According to a 2015 report released by Roland Berger, the global market volume for chemicals is expected to more than double by the year 2035. In that light, it’s a good time to make a successful business in the chemical industry.
Moreover, the modern life largely depends on chemicals – cleaning, cooking, food preservation, agriculture etc. However, despite the fact that chemicals are something that everyone desperately needs, it is normally quite challenging to make a success in the chemical business.
This is attributed to various factors, including low margins, strict industry regulations, unstable prices, global competition, as well as multifaceted logistics. Here, we present you 5 valuable tips to help you overcome these challenges and make your chemical business a success.
Fully Utilize the Available Assets
In the world of chemical business, assets are highly capital-intensive. As such, it could be an imprudent business practice if you don’t utilize those assets to their maximum capacity. For instance, larger and more established companies are re-evaluating their plant equipment, creating long-term strategies for their improvement and development.
These companies are also beginning to place more value on their databases, regarding them as assets in their own right. Proper utilization of the information in the databases may result in new co-operations in various markets or help source affordable suppliers from new areas.
Capitalize on Sustainability
One of the most effective ways to maximize profits in a market with low margins is to utilize sustainably. As chemical usage increases, you need to find raw materials from sustainable sources in a bid to lower costs. This will also play a great role in sales in light of the fact that consumers always prefer environmental-friendly products. Likewise, recycling waste chemicals will not only minimize the cost of production but also provide additional revenue streams.
Set Yourself Up for Growth
To make success out of your chemical business you should embrace the significance of exploring new markets across the globe. In fact, established chemical businesses are always figuring out how they can expand, by either broadening their product base or by going up/down the supply ladder. You can also think of alternative uses for your products, which could bring in customers from otherwise unexpected areas.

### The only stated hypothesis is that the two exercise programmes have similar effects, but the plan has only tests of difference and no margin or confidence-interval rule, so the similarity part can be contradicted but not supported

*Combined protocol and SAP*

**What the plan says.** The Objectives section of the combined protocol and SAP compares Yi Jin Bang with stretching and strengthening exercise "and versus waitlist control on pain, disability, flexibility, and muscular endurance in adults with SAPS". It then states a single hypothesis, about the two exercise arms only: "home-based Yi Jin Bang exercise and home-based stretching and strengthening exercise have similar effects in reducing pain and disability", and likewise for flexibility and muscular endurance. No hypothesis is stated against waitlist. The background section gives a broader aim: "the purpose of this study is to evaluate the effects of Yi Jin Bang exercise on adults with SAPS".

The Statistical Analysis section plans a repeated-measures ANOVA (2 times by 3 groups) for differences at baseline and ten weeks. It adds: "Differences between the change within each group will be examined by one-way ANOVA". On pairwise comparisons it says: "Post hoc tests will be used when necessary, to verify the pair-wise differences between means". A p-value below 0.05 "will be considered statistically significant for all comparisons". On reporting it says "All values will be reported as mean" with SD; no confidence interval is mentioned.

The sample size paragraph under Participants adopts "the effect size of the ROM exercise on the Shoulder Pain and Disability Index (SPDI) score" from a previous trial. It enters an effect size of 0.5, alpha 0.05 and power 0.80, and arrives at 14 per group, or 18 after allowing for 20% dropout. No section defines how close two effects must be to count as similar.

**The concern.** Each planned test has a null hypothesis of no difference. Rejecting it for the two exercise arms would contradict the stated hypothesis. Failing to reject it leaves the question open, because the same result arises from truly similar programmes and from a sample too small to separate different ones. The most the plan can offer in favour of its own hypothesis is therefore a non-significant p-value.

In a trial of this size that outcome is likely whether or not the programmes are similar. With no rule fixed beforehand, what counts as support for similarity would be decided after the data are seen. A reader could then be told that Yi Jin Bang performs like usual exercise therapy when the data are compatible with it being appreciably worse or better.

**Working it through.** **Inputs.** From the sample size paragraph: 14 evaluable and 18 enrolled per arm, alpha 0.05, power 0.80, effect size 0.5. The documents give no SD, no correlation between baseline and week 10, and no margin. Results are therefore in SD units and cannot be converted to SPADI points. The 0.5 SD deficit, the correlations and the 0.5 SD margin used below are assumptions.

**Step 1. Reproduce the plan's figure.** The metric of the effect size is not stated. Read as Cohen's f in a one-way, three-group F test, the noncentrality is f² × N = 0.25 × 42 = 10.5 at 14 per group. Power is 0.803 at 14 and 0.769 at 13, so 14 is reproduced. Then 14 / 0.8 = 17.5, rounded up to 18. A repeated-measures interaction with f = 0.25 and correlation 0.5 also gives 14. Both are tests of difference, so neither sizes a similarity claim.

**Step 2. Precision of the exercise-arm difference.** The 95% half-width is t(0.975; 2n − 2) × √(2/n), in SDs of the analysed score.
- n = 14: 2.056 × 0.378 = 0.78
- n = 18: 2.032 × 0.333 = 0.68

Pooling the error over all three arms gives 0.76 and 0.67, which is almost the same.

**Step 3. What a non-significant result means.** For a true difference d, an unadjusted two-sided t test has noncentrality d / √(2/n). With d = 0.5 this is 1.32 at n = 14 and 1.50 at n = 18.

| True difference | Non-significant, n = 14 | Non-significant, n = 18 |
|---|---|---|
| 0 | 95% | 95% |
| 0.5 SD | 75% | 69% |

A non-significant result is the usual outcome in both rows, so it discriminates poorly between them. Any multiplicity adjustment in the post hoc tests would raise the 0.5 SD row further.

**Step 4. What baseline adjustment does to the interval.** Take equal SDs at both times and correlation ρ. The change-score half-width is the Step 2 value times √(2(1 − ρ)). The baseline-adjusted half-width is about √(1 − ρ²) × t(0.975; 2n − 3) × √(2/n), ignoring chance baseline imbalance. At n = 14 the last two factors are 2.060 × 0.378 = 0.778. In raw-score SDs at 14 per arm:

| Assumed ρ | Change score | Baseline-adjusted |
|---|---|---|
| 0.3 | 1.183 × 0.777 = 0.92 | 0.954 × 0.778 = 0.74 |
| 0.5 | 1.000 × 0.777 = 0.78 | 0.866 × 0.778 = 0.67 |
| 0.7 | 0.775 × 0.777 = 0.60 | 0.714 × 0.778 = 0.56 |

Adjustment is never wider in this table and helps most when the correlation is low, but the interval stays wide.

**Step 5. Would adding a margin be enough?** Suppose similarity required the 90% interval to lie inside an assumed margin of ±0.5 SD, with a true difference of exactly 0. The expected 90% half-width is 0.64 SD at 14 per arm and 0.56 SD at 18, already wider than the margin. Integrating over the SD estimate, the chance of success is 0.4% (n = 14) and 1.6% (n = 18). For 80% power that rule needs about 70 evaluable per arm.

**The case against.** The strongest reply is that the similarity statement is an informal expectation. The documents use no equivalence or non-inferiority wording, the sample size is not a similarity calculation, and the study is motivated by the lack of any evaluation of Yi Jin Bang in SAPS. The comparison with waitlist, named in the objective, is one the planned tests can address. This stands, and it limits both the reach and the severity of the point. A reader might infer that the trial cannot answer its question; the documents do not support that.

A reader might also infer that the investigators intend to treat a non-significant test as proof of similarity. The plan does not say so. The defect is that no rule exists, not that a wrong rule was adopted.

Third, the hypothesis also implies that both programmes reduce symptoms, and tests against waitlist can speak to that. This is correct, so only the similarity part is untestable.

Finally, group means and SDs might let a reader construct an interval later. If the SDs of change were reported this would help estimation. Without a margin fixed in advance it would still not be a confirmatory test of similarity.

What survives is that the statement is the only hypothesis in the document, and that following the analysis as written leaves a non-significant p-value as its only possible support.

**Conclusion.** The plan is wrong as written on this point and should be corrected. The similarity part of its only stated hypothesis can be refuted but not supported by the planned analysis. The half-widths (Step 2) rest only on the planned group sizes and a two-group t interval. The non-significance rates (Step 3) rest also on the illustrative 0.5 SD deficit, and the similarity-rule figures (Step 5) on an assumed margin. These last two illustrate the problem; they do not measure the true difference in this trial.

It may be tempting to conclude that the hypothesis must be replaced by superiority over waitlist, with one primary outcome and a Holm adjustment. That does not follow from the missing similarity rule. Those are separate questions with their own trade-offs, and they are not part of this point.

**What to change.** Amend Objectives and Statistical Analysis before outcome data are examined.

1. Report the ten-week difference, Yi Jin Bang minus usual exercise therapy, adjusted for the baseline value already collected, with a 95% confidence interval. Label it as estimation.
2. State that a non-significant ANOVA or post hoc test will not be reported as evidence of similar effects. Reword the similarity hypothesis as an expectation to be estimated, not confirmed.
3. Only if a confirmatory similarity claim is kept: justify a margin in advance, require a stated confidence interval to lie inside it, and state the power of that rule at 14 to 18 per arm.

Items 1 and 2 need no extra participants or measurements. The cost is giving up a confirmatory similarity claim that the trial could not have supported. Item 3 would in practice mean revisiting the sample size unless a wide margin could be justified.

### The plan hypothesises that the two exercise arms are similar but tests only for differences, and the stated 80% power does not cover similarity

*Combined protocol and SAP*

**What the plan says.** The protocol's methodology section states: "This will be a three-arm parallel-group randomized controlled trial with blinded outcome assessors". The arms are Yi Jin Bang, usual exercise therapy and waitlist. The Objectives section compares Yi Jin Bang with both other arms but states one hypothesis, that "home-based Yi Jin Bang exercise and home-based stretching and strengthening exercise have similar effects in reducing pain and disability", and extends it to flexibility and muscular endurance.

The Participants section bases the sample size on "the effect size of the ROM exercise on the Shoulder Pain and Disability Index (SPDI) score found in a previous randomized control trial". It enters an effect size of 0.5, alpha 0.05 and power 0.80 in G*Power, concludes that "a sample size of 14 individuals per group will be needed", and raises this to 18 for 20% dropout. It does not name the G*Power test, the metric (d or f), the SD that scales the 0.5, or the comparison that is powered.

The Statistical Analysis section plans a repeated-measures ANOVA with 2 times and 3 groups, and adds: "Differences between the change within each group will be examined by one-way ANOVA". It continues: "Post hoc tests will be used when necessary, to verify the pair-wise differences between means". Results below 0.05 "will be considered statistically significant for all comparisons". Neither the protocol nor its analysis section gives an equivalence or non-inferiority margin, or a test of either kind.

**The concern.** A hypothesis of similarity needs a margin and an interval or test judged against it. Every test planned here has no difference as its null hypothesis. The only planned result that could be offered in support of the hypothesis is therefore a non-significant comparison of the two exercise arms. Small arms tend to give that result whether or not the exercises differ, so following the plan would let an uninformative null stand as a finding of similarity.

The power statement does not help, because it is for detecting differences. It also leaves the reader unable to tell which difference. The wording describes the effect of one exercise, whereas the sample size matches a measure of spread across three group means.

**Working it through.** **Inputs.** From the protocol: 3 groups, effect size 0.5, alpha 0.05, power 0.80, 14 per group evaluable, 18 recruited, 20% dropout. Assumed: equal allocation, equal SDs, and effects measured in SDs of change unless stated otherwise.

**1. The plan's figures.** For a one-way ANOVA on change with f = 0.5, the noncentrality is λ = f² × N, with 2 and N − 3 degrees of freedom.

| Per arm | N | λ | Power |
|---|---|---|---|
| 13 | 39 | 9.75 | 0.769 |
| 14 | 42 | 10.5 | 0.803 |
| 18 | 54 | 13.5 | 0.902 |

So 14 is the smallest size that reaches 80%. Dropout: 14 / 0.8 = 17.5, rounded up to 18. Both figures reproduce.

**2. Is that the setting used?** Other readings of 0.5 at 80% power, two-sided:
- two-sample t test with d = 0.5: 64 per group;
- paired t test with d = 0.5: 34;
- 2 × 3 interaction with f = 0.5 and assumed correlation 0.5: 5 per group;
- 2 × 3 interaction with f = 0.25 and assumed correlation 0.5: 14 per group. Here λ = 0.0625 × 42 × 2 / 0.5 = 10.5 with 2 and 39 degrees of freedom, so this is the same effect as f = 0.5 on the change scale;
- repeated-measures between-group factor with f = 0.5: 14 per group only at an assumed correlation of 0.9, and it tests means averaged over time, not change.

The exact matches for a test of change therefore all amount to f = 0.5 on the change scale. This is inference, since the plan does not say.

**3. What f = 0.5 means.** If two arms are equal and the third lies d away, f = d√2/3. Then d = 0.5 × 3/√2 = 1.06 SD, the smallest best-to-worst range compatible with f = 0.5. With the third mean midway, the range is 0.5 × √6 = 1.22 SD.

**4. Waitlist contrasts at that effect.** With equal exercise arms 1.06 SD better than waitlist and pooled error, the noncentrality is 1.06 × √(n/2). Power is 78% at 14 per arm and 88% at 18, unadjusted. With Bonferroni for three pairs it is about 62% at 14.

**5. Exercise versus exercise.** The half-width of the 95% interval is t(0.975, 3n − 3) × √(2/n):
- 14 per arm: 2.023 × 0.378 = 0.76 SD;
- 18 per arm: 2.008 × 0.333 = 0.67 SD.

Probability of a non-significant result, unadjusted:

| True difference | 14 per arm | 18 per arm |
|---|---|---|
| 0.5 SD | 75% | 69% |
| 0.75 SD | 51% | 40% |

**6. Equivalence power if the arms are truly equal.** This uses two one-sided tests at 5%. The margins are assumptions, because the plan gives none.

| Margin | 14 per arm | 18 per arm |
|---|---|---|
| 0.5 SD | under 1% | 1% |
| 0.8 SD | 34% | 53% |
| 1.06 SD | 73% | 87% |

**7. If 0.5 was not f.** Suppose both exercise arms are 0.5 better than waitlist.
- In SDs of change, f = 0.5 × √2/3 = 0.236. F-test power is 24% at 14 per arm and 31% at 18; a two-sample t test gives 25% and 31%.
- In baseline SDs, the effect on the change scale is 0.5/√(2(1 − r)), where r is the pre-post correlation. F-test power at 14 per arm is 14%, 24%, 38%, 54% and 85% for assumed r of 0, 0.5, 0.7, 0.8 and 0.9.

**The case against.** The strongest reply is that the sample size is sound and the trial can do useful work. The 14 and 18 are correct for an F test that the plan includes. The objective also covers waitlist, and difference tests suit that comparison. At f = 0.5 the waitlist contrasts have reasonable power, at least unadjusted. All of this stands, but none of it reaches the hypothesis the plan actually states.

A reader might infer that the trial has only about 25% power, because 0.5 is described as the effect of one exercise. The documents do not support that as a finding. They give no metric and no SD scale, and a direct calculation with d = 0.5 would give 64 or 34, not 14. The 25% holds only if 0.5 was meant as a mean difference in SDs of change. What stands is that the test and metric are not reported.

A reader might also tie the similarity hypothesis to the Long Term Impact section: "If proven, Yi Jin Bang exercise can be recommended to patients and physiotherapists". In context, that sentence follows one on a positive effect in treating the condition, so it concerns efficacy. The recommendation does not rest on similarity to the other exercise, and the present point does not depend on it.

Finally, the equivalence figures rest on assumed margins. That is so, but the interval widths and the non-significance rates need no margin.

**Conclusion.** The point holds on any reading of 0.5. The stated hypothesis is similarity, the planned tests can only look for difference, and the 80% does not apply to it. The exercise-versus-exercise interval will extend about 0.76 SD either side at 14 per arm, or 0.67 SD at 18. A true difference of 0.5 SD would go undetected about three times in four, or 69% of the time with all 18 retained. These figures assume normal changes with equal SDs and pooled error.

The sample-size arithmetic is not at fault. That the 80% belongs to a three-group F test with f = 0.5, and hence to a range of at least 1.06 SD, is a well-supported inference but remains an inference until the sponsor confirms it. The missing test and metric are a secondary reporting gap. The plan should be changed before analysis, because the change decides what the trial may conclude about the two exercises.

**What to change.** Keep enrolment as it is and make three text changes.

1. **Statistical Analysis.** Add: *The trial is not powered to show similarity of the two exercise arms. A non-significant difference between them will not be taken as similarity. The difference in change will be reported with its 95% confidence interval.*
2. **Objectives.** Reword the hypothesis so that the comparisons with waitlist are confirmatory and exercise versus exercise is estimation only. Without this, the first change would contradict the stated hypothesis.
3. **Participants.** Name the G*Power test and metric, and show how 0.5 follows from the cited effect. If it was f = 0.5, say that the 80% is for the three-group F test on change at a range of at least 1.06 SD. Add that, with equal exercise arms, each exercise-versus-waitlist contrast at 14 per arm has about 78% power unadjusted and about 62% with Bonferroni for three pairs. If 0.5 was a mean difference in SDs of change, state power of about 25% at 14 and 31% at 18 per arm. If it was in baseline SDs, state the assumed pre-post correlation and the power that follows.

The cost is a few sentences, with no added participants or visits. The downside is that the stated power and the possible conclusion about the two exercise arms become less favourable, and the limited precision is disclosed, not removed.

Uphold Knowledge and Aptitude
In many industries and businesses, the people who make up the workforce are an integral asset. The chemical industry is typically technical and often specialized. The knowledge acquired by your workforce should be jealously guarded, even if it means paying a fortune for to retain. This is because understanding your products, your market, as well as the contact details of your prospective customers can be of great significance in taking your business to the next level.
Supply Chain Flexibility
The chemical market is quite unstable, with frequent and intermittent price fluctuations. In light of this, it is imperative that you have the capacity to quickly respond to any changes in the market. This is especially important because the chemical industry is a global one, with customers and suppliers normally continents apart. Circumstances can change overnight owing to socio-political and natural factors, such as natural disasters, enactment of new legislations, trade restrictions, etc.
Having the ability to quickly find new suppliers, change to alternative raw materials, and use alternative systems of delivery, will help you keep up with competition.
These tips are obviously a simplified guide to a business with lots of complexities. Therefore, in addition to these tips, it is advisable to observe how the more established chemical companies conduct their business, and then consider structuring your business model according to their practises. Being a member of CDMA could also be beneficial in this regard.